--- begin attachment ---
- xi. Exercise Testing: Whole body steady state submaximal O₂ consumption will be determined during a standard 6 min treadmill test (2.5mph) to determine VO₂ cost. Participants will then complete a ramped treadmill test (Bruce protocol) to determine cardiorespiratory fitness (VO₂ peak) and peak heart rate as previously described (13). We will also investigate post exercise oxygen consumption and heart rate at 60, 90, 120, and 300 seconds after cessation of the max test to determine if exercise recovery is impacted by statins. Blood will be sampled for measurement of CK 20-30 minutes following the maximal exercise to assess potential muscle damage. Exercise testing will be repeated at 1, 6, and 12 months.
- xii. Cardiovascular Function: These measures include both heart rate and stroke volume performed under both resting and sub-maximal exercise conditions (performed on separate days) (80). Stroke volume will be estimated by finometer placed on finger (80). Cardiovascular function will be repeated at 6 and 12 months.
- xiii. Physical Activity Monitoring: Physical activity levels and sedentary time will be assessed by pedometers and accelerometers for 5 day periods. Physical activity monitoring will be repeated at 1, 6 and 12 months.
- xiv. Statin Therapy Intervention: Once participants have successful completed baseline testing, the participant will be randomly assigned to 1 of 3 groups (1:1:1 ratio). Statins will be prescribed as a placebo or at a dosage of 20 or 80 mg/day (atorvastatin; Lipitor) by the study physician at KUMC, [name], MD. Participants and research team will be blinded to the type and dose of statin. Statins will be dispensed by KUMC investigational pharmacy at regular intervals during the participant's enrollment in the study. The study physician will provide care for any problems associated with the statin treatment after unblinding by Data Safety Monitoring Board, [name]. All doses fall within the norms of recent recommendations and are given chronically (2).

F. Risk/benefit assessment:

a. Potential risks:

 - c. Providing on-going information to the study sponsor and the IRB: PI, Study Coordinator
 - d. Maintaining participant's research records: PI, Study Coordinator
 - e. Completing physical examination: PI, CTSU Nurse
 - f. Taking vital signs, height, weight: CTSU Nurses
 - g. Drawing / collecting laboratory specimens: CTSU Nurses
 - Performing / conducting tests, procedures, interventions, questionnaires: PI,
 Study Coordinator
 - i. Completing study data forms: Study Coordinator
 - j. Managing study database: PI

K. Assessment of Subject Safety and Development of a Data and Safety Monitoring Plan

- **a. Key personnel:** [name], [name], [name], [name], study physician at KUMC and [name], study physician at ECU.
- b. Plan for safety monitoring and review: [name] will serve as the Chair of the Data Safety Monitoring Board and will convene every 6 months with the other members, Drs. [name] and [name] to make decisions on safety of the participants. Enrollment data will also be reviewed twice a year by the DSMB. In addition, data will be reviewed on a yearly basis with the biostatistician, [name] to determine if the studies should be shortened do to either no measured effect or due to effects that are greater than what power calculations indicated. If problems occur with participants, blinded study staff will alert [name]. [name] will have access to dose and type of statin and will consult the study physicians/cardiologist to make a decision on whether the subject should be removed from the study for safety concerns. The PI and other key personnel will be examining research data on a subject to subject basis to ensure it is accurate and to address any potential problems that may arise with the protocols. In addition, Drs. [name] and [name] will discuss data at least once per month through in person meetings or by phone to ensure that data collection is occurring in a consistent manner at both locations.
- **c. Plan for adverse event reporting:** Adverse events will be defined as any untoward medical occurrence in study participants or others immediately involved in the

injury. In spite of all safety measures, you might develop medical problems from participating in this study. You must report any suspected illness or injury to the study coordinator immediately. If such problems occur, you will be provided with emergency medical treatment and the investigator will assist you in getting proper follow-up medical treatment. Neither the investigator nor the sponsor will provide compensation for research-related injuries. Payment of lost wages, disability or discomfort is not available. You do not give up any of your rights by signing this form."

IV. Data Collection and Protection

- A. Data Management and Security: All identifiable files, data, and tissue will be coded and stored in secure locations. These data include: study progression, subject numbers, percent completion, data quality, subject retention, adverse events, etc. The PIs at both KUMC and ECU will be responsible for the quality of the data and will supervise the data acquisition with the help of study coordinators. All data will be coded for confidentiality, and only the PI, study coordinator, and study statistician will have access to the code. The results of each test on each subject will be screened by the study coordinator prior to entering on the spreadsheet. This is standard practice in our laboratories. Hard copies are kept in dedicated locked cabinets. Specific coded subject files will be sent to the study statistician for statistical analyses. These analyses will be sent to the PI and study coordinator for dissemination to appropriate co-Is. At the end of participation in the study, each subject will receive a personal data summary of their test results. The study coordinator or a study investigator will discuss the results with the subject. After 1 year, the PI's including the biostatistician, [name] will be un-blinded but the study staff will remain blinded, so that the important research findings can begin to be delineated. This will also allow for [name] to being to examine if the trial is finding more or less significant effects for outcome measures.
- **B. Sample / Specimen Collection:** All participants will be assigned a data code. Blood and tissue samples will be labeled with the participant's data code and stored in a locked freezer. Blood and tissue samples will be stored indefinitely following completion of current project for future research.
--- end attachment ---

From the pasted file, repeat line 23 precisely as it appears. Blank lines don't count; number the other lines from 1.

- **B. Sample / Specimen Collection:** All participants will be assigned a data code. Blood and tissue samples will be labeled with the participant's data code and stored in a locked freezer. Blood and tissue samples will be stored indefinitely following completion of current project for future research.